How many phones/modems can I have on one phone line?

By lamensterms
Jul 14, 2008
  1. hey guys,
    ive been having random internet connection issues for the past year or so...they were bad, but now theyre not so bad. I unchecked the "allow the computer to turn off this device to save power" option in my network device properties, and since then the drop-outs have become less frequent.

    i was talking to a mate about this and he said i might be over-loading my phone line. I have one line at my house, and it is feeding 2 phones, 1 foxtel/pay tv, and my ADSL modem. so thats 4 devices on 1 line. At all the outlets there are ADSL/phone line splitters.

    Do you think that this could be the cause of my problem? how many devices and you use on 1 line?

    any help is much appreciated.


    ps: i didnt know which board to post this thread on, so i hope i made the right choice.
  2. kimsland

    kimsland Ex-TechSpotter Posts: 14,524

    Probably the "1 foxtel/pay tv", but it may be by any message bank service (on your phone)

    The absolute best test would be to disconnect all other devices (ie 3) one evening, and then go on the Internet to see if it cuts out (depending upon how intermittant this is)

    Regarding how many devices on one line.
    According to most telecommunication networks it's one ! Unless they say that you can have more. (note this may be due to money, isn't it always?)
    Anyway, a city office block has hundreds (through an internal digital exchange) to one line. So not sure on the max. again it's up to your provider to inform you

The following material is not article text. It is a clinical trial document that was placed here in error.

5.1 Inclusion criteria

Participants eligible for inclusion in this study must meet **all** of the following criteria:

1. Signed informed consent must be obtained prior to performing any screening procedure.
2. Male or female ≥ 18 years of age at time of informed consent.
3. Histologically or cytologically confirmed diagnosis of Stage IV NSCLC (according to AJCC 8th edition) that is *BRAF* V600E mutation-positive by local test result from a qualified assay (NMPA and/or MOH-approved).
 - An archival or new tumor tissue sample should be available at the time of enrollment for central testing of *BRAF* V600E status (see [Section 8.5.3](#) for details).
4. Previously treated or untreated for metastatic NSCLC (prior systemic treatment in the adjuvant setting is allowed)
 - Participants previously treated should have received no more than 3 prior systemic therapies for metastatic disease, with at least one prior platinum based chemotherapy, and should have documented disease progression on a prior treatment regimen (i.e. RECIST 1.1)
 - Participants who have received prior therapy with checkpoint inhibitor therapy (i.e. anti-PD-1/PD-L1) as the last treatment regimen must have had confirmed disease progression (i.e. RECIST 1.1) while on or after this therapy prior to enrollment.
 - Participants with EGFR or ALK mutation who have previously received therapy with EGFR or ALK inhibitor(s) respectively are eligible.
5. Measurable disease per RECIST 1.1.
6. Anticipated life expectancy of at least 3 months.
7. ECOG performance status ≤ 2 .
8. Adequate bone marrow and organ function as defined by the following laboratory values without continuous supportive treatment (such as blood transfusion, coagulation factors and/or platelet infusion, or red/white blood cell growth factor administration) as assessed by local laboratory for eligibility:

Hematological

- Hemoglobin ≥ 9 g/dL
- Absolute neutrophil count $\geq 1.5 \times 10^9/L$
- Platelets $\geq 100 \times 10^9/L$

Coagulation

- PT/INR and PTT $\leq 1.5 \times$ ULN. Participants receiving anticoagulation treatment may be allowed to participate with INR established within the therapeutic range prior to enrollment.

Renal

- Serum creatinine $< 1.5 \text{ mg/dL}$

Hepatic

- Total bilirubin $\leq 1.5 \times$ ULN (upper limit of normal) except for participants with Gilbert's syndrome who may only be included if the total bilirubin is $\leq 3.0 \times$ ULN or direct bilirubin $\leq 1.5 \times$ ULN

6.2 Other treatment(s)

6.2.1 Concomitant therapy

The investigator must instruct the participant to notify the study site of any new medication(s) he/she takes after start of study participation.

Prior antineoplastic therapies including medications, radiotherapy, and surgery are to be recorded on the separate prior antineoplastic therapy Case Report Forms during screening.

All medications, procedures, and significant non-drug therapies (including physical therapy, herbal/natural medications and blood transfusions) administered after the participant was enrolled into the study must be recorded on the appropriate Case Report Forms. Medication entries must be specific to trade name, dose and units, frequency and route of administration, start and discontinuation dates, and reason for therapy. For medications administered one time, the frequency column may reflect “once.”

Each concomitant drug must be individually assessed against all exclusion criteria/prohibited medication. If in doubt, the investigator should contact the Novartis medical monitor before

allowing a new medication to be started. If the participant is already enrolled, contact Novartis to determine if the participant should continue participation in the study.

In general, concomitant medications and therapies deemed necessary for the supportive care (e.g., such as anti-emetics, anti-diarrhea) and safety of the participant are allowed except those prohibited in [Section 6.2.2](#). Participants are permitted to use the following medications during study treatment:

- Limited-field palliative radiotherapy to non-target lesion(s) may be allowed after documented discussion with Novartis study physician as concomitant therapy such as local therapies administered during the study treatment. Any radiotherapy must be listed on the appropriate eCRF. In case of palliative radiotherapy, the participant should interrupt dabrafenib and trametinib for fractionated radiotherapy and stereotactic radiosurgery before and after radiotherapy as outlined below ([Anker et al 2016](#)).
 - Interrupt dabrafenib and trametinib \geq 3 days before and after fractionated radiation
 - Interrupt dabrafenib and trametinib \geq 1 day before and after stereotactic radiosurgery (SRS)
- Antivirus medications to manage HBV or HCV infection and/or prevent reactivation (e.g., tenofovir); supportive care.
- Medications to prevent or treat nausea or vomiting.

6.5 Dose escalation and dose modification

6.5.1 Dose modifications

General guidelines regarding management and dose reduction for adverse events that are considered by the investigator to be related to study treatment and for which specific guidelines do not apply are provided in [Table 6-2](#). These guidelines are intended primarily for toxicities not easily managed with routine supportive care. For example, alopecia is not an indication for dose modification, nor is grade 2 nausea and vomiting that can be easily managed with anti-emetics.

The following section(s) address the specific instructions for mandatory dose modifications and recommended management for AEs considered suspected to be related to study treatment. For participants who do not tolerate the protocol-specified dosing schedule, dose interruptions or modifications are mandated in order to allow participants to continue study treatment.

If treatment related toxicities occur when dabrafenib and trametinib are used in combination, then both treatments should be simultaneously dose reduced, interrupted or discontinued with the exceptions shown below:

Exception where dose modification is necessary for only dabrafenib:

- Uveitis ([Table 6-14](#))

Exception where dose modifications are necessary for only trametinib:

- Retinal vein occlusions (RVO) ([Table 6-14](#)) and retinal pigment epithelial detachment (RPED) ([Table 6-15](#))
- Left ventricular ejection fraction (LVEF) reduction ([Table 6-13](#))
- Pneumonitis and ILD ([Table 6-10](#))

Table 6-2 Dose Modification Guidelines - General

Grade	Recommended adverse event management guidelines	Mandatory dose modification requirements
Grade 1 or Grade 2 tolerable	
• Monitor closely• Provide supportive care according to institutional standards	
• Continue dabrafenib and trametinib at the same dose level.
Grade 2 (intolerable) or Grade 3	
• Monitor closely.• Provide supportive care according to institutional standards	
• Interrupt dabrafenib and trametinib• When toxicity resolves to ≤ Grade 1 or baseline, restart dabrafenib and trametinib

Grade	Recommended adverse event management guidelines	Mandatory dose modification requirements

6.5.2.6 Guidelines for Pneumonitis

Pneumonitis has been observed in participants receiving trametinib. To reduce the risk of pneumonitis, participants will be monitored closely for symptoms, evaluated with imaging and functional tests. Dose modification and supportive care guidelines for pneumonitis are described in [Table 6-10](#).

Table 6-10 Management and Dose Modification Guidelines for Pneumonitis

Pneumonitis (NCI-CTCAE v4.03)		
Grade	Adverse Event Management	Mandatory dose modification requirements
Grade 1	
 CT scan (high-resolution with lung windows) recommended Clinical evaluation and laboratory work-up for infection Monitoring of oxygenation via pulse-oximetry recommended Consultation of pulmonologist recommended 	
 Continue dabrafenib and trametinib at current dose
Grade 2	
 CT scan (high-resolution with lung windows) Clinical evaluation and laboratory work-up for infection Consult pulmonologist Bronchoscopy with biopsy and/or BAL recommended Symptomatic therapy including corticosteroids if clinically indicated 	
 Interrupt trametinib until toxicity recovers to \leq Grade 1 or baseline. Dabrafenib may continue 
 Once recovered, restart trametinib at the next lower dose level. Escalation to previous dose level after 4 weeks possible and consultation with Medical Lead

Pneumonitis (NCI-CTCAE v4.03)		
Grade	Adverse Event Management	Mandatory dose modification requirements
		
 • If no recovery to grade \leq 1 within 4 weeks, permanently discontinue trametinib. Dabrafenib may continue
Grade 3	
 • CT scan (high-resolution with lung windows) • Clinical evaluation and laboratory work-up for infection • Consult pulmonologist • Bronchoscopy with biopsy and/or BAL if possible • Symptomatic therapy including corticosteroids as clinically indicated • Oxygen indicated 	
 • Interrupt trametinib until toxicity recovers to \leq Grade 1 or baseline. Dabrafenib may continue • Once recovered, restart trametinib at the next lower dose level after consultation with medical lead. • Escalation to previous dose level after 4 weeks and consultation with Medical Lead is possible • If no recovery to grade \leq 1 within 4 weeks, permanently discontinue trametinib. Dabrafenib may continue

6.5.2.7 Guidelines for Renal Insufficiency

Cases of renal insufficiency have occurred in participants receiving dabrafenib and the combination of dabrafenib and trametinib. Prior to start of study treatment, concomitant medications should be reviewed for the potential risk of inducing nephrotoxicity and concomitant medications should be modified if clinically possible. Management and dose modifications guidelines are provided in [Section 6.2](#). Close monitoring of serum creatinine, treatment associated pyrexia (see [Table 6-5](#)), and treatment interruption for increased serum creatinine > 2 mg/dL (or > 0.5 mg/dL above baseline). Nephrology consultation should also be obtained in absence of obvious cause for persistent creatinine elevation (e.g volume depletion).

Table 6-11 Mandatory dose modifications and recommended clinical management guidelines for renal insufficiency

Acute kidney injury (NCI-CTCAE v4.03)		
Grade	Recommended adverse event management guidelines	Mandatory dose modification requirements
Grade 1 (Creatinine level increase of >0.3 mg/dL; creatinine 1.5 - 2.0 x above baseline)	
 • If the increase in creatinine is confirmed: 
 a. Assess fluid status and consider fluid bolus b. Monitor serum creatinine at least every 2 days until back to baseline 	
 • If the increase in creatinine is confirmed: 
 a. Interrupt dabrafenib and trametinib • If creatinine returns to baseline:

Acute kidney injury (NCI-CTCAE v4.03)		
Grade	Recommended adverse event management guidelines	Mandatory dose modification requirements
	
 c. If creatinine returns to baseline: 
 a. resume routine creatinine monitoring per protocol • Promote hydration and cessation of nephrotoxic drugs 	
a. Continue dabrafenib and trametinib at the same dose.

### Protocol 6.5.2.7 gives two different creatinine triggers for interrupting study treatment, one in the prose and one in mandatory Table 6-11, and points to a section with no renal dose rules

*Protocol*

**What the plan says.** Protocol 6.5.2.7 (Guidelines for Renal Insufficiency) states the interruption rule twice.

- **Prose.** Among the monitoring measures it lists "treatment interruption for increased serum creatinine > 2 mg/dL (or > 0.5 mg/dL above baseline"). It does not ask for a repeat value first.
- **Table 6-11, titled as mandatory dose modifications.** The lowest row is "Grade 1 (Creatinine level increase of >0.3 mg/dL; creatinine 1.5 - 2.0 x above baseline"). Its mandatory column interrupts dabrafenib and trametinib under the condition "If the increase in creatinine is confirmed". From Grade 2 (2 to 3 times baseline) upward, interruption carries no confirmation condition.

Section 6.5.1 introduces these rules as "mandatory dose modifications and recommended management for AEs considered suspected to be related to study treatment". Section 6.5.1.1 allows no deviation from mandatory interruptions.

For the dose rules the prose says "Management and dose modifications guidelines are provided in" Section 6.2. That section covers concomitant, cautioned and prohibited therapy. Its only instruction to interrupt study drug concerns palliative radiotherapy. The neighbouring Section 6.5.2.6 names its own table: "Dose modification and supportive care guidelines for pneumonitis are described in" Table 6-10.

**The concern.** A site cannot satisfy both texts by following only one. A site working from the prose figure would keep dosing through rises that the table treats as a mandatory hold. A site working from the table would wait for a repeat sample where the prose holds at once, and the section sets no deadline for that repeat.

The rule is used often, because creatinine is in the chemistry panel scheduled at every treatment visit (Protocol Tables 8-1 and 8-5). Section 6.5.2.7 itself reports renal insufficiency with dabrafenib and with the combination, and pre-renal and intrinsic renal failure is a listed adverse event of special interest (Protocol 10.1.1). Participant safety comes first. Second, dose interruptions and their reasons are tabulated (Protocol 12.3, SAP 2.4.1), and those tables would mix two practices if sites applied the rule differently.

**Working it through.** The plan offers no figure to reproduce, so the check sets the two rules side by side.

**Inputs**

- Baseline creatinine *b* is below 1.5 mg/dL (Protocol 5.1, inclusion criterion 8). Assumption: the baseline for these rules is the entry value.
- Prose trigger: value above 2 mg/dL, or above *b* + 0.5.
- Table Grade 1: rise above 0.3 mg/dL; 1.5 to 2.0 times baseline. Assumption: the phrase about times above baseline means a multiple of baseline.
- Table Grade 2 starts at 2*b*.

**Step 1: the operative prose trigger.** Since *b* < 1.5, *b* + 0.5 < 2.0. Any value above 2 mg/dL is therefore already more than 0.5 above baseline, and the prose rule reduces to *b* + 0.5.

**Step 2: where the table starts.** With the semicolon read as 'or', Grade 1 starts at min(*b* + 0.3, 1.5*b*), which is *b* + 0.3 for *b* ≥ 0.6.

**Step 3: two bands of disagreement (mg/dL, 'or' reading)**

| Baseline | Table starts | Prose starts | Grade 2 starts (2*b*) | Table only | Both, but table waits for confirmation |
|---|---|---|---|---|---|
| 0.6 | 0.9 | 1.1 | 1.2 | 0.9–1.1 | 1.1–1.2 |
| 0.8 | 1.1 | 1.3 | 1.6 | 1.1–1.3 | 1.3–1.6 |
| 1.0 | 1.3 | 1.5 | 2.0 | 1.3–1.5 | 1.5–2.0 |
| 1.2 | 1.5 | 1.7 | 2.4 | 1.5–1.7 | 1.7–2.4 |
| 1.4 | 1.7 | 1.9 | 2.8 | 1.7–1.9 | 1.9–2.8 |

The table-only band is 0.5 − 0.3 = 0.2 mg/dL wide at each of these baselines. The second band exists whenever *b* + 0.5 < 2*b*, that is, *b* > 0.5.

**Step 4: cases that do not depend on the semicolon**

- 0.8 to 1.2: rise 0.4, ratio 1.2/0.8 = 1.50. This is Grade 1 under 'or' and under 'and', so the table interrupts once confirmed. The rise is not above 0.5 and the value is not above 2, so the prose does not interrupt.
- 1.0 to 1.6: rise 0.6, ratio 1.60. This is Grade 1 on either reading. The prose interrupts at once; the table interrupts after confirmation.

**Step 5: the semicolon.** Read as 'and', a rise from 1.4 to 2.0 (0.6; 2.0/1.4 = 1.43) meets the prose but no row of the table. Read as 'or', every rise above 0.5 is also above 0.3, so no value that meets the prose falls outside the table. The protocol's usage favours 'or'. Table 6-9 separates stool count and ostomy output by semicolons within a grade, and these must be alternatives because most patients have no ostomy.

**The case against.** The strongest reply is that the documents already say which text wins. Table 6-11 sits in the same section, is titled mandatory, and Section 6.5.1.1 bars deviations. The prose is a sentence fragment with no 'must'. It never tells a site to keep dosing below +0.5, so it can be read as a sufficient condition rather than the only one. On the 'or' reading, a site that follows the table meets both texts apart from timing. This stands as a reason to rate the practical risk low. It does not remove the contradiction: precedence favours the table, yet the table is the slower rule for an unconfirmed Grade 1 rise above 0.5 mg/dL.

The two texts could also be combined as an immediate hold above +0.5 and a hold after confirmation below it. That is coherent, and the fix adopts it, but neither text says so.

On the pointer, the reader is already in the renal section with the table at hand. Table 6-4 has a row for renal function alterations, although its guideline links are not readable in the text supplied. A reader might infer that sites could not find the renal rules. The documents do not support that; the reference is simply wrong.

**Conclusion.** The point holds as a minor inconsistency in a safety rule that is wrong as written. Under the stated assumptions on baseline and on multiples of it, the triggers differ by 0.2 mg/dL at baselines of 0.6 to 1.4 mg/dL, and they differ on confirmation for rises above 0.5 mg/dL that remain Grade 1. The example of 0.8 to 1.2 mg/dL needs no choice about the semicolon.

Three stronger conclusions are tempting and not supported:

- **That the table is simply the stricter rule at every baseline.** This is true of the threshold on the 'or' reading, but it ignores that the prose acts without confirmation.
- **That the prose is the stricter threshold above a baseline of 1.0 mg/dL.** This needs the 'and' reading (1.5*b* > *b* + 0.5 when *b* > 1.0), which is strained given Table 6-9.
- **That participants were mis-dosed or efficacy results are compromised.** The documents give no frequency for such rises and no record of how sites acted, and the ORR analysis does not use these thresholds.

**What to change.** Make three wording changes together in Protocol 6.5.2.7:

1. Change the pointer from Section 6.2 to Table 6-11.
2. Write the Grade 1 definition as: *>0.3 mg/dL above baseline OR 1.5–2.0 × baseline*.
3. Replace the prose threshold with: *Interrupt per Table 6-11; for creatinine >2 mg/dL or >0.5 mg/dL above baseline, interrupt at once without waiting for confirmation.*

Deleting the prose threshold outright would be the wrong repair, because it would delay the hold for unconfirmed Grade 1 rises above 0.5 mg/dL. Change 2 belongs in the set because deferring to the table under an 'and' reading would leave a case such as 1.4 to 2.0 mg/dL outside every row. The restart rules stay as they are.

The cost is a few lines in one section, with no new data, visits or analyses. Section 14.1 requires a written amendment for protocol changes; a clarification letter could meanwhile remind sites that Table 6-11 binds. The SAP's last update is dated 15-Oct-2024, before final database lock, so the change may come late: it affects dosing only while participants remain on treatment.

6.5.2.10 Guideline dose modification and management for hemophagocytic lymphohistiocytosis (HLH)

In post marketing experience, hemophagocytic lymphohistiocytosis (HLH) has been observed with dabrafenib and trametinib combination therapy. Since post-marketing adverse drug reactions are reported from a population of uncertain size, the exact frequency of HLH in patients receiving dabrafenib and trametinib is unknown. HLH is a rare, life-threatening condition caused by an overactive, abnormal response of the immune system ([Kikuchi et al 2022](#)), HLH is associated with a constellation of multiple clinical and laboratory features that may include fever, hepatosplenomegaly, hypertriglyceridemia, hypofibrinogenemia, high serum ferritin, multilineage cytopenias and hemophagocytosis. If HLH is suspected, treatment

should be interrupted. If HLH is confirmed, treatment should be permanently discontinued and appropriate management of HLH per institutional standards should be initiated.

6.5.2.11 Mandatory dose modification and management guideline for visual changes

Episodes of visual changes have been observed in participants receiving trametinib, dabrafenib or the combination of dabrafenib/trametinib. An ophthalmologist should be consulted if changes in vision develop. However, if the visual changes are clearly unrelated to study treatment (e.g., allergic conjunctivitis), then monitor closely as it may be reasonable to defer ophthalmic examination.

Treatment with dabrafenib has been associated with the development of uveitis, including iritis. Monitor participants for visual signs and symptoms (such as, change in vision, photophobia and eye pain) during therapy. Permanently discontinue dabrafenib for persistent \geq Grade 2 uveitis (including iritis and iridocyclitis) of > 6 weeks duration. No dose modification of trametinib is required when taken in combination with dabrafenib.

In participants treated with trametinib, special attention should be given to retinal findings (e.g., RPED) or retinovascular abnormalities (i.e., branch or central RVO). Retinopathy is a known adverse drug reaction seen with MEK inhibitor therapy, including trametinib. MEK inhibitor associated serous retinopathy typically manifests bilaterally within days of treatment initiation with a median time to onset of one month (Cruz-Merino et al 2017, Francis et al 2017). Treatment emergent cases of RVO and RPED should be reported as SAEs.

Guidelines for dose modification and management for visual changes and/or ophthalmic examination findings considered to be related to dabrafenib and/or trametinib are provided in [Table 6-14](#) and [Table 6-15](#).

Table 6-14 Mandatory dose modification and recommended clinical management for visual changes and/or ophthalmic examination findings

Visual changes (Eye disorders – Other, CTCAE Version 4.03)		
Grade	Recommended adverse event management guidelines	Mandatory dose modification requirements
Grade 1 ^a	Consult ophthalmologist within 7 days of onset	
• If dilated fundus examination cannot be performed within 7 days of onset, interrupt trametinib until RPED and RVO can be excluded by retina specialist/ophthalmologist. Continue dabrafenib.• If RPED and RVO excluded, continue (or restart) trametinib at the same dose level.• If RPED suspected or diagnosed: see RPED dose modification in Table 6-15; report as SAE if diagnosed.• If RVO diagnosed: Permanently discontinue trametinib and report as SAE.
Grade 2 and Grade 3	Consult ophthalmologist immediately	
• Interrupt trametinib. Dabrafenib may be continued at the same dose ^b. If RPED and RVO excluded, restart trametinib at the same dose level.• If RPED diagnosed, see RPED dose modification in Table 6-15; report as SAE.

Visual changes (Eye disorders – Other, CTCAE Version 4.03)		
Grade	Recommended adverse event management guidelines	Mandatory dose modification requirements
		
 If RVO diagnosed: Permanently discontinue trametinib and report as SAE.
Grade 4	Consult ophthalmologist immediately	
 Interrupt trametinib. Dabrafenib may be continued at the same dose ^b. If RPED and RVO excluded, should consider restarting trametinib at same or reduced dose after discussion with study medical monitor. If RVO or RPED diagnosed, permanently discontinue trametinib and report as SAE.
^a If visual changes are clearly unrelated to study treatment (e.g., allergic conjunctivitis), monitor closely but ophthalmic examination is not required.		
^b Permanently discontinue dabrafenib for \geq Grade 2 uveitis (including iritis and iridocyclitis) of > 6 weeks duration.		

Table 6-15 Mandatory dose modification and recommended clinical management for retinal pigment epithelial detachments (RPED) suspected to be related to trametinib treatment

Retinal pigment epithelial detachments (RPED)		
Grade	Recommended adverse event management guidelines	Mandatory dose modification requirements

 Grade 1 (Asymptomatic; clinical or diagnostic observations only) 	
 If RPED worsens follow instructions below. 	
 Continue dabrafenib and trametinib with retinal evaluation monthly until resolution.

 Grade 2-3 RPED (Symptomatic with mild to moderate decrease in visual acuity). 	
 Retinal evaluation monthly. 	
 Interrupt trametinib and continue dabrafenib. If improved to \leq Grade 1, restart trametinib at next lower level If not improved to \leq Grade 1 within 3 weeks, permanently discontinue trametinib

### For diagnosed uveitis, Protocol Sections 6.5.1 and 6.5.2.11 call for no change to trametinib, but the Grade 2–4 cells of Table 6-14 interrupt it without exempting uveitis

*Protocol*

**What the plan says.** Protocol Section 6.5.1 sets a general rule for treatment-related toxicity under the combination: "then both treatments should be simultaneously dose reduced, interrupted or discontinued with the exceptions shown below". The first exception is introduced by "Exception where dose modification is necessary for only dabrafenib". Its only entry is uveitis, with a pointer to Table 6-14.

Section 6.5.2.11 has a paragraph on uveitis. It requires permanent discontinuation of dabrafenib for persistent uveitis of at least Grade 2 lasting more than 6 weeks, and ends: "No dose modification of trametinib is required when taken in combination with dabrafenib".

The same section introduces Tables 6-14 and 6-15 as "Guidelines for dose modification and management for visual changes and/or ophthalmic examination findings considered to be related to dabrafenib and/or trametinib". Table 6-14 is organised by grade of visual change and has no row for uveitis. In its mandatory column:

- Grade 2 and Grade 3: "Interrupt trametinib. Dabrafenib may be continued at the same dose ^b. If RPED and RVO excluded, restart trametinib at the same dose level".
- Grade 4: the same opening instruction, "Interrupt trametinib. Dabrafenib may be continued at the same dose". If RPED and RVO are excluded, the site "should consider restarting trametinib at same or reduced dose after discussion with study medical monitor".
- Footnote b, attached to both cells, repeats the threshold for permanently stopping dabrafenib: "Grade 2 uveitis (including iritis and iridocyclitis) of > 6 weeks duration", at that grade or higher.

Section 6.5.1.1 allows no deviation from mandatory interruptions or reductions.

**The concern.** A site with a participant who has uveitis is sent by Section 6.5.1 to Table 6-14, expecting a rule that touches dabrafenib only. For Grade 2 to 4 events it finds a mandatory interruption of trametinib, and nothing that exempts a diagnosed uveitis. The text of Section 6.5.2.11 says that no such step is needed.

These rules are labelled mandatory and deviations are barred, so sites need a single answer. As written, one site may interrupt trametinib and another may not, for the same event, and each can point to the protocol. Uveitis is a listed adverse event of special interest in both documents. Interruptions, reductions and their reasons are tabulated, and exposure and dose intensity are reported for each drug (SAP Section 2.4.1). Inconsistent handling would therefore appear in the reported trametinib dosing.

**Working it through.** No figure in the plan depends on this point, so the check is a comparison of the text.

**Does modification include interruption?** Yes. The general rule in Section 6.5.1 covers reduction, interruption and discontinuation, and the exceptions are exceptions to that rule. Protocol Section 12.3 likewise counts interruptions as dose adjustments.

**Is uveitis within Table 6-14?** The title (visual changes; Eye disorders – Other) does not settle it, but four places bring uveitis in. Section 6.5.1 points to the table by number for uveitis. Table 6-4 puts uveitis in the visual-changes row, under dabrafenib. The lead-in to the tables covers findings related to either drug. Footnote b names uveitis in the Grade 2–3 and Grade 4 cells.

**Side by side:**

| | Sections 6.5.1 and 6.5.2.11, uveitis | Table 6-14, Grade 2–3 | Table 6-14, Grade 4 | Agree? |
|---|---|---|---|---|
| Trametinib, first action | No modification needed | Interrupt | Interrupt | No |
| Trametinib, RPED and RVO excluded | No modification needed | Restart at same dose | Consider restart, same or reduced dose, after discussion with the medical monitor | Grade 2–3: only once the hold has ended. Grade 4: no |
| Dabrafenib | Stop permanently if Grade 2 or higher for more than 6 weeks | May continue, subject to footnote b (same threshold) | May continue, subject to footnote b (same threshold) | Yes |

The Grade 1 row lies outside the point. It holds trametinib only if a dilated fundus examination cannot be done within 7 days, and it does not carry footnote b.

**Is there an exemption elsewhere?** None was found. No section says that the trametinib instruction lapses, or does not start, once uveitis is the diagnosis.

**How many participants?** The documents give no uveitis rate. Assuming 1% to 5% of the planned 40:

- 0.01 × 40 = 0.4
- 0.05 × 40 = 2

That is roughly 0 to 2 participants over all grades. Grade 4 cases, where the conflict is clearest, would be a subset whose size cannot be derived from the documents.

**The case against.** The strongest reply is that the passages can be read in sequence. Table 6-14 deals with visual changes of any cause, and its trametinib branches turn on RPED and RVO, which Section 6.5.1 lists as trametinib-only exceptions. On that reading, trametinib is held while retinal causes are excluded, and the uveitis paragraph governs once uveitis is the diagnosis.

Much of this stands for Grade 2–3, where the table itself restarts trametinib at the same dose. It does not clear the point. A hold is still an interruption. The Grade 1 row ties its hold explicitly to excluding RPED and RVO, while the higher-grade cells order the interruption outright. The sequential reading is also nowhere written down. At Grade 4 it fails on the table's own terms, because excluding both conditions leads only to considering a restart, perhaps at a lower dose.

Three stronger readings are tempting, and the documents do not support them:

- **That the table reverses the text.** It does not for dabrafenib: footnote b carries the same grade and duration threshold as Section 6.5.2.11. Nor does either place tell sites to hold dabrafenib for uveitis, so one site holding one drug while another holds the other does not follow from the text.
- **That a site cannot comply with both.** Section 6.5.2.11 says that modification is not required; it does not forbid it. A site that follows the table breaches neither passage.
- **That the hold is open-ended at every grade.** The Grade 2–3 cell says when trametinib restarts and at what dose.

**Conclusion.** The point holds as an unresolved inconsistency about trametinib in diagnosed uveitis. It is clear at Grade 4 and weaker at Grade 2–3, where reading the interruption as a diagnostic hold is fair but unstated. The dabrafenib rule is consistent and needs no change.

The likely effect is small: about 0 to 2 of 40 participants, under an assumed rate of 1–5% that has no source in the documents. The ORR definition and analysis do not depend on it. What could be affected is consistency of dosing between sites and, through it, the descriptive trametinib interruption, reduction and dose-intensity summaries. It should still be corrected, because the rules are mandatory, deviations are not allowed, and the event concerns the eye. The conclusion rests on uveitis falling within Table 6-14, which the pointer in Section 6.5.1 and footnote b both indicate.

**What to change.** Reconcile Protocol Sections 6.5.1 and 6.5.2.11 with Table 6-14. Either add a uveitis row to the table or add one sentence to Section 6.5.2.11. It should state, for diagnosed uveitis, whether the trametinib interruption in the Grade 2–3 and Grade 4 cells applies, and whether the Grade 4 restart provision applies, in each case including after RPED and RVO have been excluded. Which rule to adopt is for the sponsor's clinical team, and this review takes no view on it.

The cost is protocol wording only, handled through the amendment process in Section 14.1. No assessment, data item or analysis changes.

3. jobeard

    jobeard TS Ambassador Posts: 9,145   +597

    You can have several 'passive' devices (answering machine, phones, faxes), but only
    one active device, like your ADSL modem. The issue is sending 'data' outbound requires control of the line.

    What kind of service does the "1 foxtel/pay tv" provide (pay-per-vew, on-demand)?
    If so, it is likely to send requests to a service provider and thus interfere with the ADSL operation.
  4. Ididmyc600

    Ididmyc600 TechSpot Chancellor Posts: 1,415


    Not sure about on DSL lines but in the old days the line had a REN (ring equivalent number) and as such each device would have a REN value printer on the base of it, the REN was about 4 for most home phone lines, so you could have upto 4 items with a REN of 1 each.

    Check with your line provider what the REN is and then look on the bottom of your phones etc to see if they have a REN.

  5. lamensterms

    lamensterms TS Rookie Topic Starter Posts: 72

    thanks for all your replies dudes,

    kimsland...i will give what you suggested a try and see if we can notice any difference. the drop-outs used to be very frequent (you could have a few within a couple of hours), but no they occur less often. so if we dont have any during the experiment.... it might just be a good night.

    jobeard... i guess you could call foxtel an active device, it does have the PPV, box office and interactive services. which im guessing would be both sending and receiving information. could a solution be as simple as turning the foxtel digital box off? while were using the internet?

    Ididmyc600... i will definately be checking my devices for their RENs. and ill contact my phone service provider and ISP and word them up to.

    if the modem and foxtel are conflicting, is the best solution just to get a dedicated line for broadband?

    thanks again everyone.
  6. kimsland

    kimsland Ex-TechSpotter Posts: 14,524

    Thats where cable comes in. Cable is generally faster too.
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